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birch

birch, common name for some members of the Betulaceae, a family of deciduous trees or shrubs bearing male and female flowers on separate plants, widely distributed in the Northern Hemisphere. They are valued for their hardwood lumber and edible fruits and as ornamental trees. The species of Betulaceae native to the United States represent five genera—Alnus (alder), Betula (the birches), Corylus (hazel), and Carpinus (hornbeam) and Ostrya (hop hornbeam), both also called ironwood. The sixth genus, Ostryopsis, is restricted to Mongolia. The birches, beautiful bushes or trees of temperate and arctic regions, are often found mingled with evergreens in northern coniferous forests. Most American species are trees of the Northeast; a few smaller and scrub species grow in the West. The close-grained hardwood of several of the trees is valued for furniture, flooring, and similar uses (in America, particularly that of the yellow birch, B. lutea); stained birch provides much of the so-called mahogany of lower-priced furniture. White-barked birches are often used as ornamental trees, e.g., the famous paper, or canoe, birch (B. papyrifera) of the N United States and Canada. Its bark, which separates in layers, was used by the Native Americans for canoes and baskets. Various birches have yielded sugar, vinegar, a tea from the leaves, and a birch beer from the sap. The sweet, or black, birch (B. lenta) is now the chief source of oil of wintergreen. The Betulaceae is classified in the division Magnoliophyta, class Magnoliopsida, order Fagales.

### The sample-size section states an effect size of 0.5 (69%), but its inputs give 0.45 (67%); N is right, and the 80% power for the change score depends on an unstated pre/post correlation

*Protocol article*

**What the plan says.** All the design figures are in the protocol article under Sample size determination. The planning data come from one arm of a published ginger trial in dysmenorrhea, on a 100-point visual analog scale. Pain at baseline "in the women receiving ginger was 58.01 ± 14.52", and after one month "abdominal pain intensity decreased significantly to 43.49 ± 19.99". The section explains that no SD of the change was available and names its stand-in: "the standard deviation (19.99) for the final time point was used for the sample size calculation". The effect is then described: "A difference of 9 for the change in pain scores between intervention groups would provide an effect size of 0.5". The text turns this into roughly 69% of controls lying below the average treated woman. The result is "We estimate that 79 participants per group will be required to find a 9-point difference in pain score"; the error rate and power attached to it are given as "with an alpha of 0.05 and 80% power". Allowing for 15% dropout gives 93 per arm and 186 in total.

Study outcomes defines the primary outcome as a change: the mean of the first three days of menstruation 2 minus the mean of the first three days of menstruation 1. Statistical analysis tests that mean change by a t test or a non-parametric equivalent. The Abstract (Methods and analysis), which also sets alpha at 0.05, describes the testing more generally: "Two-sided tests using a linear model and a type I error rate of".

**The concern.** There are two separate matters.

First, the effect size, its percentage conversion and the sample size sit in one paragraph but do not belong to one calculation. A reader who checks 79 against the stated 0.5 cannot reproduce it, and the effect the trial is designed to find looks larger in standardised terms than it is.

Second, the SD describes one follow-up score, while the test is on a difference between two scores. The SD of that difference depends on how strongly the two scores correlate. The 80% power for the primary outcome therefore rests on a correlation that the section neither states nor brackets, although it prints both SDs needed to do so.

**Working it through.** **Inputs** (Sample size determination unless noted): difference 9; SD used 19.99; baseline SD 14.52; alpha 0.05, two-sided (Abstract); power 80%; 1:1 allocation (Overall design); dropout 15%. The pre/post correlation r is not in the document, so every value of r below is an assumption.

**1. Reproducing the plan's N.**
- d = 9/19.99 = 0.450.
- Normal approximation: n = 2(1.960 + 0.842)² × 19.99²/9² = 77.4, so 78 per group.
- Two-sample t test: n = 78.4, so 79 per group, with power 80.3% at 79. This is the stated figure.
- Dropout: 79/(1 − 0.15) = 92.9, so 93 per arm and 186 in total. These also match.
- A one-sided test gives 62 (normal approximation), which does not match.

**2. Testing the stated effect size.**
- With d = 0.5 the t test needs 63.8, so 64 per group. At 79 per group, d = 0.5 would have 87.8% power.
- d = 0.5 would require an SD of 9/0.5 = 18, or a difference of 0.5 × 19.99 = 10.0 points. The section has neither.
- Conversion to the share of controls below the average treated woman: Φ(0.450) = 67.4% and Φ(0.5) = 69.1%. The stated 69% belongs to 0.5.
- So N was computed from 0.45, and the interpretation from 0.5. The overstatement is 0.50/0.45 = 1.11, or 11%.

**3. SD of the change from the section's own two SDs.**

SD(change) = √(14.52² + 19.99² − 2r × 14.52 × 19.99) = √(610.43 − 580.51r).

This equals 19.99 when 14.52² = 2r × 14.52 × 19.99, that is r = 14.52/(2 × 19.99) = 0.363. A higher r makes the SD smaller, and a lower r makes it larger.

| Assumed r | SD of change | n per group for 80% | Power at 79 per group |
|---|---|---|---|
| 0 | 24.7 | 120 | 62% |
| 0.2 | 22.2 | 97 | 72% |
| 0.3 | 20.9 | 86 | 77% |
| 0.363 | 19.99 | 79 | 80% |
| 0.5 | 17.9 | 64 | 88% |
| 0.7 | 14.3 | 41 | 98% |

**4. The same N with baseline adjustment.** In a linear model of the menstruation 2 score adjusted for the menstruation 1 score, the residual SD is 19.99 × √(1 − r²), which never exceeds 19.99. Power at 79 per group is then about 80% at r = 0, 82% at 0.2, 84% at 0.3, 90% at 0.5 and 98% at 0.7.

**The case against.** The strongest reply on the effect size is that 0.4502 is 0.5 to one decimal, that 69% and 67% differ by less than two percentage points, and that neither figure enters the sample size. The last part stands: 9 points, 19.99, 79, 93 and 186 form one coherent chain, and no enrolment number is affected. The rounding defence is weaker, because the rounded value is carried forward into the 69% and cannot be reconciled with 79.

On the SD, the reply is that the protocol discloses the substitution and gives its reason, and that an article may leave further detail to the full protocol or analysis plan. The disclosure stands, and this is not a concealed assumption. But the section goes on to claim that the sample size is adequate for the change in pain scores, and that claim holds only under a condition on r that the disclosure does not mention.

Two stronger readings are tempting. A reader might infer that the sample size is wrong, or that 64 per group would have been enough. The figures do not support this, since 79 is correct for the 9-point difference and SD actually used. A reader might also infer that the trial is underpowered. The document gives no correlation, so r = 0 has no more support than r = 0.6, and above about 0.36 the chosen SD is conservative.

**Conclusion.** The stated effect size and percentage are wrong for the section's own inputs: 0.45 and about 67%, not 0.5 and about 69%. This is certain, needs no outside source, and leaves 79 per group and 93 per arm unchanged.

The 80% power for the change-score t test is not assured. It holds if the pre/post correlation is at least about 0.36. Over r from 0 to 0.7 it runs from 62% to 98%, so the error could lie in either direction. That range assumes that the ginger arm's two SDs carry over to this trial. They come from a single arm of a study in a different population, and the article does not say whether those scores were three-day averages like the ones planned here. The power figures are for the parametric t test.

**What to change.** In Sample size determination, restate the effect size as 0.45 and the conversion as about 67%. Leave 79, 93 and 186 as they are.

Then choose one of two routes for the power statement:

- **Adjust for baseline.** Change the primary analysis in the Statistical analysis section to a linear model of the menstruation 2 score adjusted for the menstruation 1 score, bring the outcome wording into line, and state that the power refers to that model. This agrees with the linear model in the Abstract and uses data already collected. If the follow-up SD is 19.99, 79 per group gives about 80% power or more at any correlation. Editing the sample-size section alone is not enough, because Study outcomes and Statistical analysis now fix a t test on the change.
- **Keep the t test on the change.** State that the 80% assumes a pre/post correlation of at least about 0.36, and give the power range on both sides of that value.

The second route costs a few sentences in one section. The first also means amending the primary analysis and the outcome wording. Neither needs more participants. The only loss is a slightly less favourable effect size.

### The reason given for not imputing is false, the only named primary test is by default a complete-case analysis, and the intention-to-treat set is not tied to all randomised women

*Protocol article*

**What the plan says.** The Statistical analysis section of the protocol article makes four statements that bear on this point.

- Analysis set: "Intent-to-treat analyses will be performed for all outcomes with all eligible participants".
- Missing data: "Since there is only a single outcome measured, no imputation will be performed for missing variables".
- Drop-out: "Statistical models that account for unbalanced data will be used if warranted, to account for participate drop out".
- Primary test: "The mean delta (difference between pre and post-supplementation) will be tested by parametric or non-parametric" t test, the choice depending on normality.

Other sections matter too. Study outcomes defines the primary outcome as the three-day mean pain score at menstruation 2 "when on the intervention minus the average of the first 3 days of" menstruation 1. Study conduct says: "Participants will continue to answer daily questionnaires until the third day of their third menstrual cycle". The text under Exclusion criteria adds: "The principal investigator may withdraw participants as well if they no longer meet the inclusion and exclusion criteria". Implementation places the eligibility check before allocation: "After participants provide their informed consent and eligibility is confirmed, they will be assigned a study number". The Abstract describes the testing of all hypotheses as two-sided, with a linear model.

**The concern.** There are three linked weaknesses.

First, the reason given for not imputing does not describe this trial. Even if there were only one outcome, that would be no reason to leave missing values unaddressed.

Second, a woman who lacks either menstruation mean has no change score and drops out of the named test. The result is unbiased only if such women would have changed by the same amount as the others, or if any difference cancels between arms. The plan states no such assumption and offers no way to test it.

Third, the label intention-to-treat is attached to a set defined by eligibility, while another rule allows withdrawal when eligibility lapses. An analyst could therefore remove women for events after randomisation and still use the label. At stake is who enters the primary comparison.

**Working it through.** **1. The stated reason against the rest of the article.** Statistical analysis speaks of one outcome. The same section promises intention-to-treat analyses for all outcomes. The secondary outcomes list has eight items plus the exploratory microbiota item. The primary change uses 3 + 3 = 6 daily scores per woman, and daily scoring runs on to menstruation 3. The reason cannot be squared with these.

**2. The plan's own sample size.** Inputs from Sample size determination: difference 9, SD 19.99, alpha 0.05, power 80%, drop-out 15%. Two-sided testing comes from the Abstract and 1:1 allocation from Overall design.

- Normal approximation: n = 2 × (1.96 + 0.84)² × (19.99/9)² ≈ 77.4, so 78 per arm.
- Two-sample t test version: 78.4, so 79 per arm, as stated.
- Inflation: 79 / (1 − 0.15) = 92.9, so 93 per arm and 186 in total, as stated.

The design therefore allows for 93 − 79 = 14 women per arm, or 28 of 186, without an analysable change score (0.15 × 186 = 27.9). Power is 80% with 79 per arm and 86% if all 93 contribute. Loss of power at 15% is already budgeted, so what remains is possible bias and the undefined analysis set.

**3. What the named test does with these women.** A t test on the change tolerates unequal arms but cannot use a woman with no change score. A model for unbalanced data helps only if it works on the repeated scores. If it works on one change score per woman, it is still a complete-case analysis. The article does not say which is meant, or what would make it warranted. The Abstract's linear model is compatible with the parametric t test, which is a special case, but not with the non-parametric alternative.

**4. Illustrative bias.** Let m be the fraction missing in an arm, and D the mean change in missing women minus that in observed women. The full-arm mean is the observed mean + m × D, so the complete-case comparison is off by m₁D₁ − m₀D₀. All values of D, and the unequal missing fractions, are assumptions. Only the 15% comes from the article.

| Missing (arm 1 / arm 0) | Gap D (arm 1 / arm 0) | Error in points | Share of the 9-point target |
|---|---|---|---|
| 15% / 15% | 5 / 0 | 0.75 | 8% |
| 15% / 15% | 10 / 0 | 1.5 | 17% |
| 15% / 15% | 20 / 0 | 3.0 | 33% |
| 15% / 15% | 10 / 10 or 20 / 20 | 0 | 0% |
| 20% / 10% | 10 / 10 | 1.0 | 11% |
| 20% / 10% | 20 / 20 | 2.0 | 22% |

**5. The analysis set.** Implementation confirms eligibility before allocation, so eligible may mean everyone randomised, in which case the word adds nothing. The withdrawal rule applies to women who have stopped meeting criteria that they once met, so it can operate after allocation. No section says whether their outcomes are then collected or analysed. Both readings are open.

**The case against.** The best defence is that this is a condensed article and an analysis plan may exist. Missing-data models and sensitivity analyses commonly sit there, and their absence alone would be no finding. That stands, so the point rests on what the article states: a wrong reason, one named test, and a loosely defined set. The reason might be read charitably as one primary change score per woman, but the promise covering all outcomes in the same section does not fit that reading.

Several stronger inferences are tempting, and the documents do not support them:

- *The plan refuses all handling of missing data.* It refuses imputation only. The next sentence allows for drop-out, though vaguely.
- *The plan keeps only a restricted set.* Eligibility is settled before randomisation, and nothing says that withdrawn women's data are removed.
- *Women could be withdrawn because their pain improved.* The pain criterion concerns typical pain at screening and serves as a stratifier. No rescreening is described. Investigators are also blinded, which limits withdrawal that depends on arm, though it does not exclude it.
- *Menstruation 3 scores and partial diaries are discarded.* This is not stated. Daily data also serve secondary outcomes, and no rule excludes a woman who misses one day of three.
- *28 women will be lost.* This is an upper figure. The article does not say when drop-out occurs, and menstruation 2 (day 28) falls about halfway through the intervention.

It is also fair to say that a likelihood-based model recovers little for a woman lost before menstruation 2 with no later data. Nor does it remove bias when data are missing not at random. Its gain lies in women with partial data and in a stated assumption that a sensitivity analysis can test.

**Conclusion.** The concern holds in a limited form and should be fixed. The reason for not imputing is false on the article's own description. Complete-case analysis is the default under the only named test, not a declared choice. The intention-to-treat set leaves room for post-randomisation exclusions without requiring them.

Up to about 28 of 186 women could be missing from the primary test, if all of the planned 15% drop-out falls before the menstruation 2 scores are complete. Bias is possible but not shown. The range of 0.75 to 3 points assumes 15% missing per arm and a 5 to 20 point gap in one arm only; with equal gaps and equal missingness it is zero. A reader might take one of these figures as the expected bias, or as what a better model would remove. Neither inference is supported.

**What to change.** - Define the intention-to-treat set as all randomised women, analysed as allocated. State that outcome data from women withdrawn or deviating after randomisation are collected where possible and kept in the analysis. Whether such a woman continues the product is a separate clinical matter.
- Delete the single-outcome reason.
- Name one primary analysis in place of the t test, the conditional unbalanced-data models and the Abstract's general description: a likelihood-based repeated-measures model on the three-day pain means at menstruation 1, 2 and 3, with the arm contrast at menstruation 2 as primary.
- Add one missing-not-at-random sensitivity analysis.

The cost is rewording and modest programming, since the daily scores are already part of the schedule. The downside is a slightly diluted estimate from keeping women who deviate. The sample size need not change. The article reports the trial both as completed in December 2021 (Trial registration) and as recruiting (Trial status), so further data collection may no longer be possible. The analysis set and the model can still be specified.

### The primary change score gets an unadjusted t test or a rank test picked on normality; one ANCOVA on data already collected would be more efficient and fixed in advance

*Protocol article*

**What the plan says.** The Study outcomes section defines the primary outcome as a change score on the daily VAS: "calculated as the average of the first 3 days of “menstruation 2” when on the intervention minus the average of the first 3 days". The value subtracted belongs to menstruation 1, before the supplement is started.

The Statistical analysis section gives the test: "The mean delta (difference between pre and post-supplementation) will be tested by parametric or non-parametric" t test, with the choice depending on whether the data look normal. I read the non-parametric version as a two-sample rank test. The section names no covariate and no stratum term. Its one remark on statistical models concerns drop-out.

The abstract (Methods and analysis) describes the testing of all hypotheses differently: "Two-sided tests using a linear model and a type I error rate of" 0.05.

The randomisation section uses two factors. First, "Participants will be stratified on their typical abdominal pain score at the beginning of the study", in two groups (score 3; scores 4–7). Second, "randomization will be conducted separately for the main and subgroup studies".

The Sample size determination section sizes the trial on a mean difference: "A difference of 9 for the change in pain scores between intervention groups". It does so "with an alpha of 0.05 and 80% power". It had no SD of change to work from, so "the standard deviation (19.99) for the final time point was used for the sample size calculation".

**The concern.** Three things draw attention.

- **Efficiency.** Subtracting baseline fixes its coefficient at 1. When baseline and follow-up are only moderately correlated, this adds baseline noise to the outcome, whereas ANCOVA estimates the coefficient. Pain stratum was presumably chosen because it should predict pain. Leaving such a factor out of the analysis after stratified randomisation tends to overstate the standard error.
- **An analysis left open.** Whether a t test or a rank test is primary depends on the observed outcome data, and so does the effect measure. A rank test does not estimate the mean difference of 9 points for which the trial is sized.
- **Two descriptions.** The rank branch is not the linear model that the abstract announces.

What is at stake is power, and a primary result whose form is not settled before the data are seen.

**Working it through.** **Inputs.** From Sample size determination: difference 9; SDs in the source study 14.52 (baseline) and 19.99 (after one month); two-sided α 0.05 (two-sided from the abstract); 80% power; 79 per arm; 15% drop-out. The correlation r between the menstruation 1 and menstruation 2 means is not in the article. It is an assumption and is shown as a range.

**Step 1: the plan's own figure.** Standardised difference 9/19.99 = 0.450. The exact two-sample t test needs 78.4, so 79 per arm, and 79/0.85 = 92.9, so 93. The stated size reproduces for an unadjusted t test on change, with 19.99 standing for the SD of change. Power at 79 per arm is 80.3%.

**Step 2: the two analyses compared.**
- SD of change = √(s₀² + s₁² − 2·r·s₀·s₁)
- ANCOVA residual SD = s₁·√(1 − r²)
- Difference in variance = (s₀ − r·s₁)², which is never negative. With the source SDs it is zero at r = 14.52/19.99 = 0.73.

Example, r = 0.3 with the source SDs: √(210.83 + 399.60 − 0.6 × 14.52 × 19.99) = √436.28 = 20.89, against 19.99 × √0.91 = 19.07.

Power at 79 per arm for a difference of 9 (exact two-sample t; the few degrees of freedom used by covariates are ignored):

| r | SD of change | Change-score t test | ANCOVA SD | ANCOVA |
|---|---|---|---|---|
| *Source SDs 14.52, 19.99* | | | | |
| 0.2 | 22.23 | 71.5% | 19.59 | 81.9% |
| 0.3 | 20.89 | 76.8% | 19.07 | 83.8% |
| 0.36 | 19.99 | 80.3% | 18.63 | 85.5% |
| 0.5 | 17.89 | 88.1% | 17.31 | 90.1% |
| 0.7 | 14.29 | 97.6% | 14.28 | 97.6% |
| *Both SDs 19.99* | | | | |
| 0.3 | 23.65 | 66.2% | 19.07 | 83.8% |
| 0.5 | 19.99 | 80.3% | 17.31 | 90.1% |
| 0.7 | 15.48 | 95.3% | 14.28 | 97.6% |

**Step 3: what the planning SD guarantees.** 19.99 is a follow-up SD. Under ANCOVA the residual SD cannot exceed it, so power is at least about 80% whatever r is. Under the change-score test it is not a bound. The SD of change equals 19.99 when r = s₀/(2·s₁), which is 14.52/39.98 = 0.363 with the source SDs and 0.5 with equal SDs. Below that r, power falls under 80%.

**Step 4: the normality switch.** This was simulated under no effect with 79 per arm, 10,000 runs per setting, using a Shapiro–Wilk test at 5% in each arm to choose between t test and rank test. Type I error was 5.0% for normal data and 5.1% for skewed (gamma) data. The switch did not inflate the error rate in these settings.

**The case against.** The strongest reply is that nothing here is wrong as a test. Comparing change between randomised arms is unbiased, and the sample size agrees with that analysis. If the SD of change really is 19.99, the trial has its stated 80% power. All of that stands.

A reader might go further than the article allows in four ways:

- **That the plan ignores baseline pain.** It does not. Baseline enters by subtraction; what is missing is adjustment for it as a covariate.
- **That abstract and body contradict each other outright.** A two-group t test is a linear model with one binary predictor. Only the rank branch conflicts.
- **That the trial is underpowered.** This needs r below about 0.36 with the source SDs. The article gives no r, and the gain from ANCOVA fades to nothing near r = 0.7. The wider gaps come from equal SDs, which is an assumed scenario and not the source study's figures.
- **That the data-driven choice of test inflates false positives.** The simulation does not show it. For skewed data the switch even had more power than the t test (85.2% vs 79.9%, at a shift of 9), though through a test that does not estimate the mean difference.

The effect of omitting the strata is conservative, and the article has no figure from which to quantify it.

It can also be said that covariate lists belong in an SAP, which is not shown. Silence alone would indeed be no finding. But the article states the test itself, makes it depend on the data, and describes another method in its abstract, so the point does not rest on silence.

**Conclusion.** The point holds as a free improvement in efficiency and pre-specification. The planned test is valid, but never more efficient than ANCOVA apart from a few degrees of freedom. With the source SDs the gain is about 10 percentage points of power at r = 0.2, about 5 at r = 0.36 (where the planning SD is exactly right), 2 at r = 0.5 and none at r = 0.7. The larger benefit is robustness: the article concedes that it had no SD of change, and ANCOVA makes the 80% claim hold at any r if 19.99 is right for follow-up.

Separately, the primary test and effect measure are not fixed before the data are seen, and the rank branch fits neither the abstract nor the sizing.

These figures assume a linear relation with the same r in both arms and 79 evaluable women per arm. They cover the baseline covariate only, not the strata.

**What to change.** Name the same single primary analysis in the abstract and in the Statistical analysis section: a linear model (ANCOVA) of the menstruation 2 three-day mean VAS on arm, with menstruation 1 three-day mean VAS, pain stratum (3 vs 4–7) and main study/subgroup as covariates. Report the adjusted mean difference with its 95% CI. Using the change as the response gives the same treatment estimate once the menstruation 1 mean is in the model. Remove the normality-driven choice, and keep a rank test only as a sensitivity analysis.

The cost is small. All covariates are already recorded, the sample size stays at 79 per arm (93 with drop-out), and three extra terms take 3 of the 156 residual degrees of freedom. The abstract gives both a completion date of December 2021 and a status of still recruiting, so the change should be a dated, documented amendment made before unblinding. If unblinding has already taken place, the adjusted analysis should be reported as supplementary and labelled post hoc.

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birch

birch Any of c.40 species of trees and shrubs native to cooler areas of the Northern Hemisphere. The double-toothed leaves are oval or triangular with blunt bases and arranged alternately along branches. The smooth, resinous bark peels off in papery sheets. Male catkins droop, whereas smaller female catkins stand upright and develop into cone-like clusters with tiny, one-seeded nuts. Well-known species include the grey, silver, sweet, and yellow birches. Height: up to 40m (130ft). Family Betulaceae; genus Betula.

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birch

birch / bərch/ • n. (also birch tree) a slender, fast-growing tree (genus Betula, family Betulaceae) that has thin bark (often peeling) and bears catkins. Birches grow chiefly in north temperate regions. ∎  (also birchwood) the hard fine-grained pale wood of any of these trees.

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birch

birch OE. bi(e)rċe = MLG. berke, OHG. birka (G. birke) :- Gmc. *berkjōn; rel. to synon. OE. be(o)rc = Du. berk, ON. bjǫrk :- Gmc. *berkō; Cf. Skr. bhūrja-, L. farnus, fraxinus ash-tree.

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birch

birch See BETULA.

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birch

birchbesmirch, birch, church, lurch, perch, search, smirch •Christchurch • pikeperch •wordsearch

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